Among the exceptional works in the open-call group is Talbot Selby's "Root #1105," a large gelatin silver print treated with encaustic and other media. The image revolves around a crude skull mask mounted on what appears to be a mannequin torso. Despite the dreamy aesthetics of its painterly encaustic surface, Selby also manages to capture something horrific, a kind of impressionist version of the stark nightmares of Joel-Peter Witkin. Maggie Alcock's "Sweet Dreams" is a spare construction of wood, string and feather that strikes a balance between tribal ritual object and formal abstraction. Dixon Stetler's substantial "Death Not Plastic" is rightly placed in the vestibule at the gallery's entrance. Stetler's sculpture takes the form of a life-size coffin overlaid with woven discarded garden hoses and filled with plastic flowers rescued by the artist from roadside ditches near Greenlawn Memorial Park in Wilmington, N.C., a resplendent cascade of false hues. If the rest of the open-call group had been dispensed with and these artists had been given space to show a few additional works, Día de los Muertos might have emerged as a knockout first show.

The exhibit includes Garrett Scales' outsize, ornate stencil pieces, psychedelic reworkings of iconographic images, primarily the face of Frida Kahlo. Scales' considerable skill elevates Kahlo's overworked image to some extent, but even in all their detailed glory, the works come across as feats of design and technique rather than as works of art. Raleigh's "Barrel Monster" sensation Joseph Carnavale makes his gallery debut with "Ultra Mega Tree of Death," a fairly tame outdoor sculpture with an awesome title. The show also includes three examples of Chip Hoppin's Fanatic Masks, custom lucha libre (Mexican wrestling) masks done, in this instance, in the team colors of Duke, NCCU and UNC. Presented free-floating in dark vitrines, these absurd constructions communicate a flow of layered meanings, invoking everything from Los Bros Hernandez' Love and Rockets to Jack Black's hamfisted comedy Nacho Libre to organized sports and ultimately to fetishware.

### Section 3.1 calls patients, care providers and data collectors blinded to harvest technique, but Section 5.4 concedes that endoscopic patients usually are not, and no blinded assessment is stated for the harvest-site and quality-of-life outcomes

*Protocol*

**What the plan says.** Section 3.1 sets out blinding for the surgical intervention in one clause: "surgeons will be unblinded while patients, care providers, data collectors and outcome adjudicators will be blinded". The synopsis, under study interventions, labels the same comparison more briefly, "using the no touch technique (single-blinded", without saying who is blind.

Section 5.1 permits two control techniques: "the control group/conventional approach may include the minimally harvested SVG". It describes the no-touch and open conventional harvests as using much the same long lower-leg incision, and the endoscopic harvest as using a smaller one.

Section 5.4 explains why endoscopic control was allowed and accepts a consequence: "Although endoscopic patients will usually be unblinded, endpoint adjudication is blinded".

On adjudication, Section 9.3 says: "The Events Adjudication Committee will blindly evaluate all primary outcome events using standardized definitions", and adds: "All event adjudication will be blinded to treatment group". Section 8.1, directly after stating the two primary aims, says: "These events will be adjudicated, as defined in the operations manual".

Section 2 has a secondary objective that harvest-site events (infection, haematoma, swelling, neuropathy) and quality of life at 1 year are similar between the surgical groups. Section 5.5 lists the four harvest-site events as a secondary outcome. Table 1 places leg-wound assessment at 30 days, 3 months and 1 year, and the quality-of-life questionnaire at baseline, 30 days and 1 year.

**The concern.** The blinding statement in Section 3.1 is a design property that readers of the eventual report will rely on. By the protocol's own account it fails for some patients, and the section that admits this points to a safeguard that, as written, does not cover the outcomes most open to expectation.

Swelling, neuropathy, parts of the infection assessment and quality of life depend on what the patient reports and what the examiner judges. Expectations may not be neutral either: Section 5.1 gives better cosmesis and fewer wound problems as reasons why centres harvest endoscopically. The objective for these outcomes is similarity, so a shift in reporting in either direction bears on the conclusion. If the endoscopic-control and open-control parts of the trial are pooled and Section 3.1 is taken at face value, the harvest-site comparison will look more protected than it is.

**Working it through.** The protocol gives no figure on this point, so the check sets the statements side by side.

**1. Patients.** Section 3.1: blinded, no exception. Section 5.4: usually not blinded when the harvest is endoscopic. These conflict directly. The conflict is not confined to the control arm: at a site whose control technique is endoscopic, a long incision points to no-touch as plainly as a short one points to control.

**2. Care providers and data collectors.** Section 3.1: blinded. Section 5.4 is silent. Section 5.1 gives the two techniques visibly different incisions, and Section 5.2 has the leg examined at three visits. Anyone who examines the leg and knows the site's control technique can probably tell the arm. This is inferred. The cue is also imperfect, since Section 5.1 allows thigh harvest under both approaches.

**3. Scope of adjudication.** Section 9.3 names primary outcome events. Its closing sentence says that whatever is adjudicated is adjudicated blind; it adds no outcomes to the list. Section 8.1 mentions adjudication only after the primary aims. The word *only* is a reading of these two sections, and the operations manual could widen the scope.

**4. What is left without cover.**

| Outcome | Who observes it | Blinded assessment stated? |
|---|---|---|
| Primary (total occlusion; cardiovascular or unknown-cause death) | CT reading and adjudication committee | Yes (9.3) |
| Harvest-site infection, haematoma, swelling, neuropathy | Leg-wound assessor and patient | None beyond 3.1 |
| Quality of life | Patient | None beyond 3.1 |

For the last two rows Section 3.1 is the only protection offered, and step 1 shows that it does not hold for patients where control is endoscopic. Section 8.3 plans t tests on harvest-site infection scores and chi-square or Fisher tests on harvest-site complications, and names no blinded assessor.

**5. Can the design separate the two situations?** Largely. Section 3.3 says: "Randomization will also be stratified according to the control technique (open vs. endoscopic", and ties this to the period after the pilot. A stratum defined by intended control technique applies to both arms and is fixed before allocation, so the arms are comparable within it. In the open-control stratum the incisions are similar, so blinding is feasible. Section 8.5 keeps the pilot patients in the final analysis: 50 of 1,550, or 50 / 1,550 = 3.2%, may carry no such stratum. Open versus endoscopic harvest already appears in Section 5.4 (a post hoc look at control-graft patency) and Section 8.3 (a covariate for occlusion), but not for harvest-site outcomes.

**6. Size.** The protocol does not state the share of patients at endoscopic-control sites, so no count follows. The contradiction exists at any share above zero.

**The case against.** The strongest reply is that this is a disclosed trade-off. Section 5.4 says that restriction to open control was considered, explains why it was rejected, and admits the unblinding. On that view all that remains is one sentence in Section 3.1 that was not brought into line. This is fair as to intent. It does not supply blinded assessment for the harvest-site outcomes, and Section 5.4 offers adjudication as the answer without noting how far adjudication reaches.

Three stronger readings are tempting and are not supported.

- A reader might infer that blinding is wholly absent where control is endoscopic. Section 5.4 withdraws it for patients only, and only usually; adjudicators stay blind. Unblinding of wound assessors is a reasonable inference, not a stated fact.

Peter Eversoll's "La Trinidad" - PHOTO COURTESY OF THE LODI PROJECT

The downstairs space is devoted to Peter Eversoll's Polaroids of a Día de los Muertos celebration in Oaxaca, Mexico, in 1998. Eversoll's use of the Polaroid, a medium of immediacy, gives a sense of energy and urgency to the ritual transformations captured in these works. The experience of these photographs is one of participation rather than distanced observation. There's a hallucinatory quality in the way the spectacle is witnessed. The blurriness and skewed angles just manage to culminate in poignant details found primarily in the regalia worn by festival participants—a face reflected in the mirrored circles on a devil's cloak, an approximation of the figure of Bart Simpson in boxing gloves done in oversize sequins, a blue and red yin and yang sort of symbol that appears to be an approximation of the Pepsi logo. Eversoll's transporting series begins with the image of a pristine shrine before the celebration and ends with an image of the same shrine in the celebration's aftermath, absolutely destroyed, with a massive burn in the wall.

The LoDi Project's Día de los Muertos comes just in time for us to build our own altars, light our own candles, decorate our own sugar skulls and make ofrendas to loved ones who've passed over. It will be interesting to see what other ideas spring forth from this new space over the upcoming months.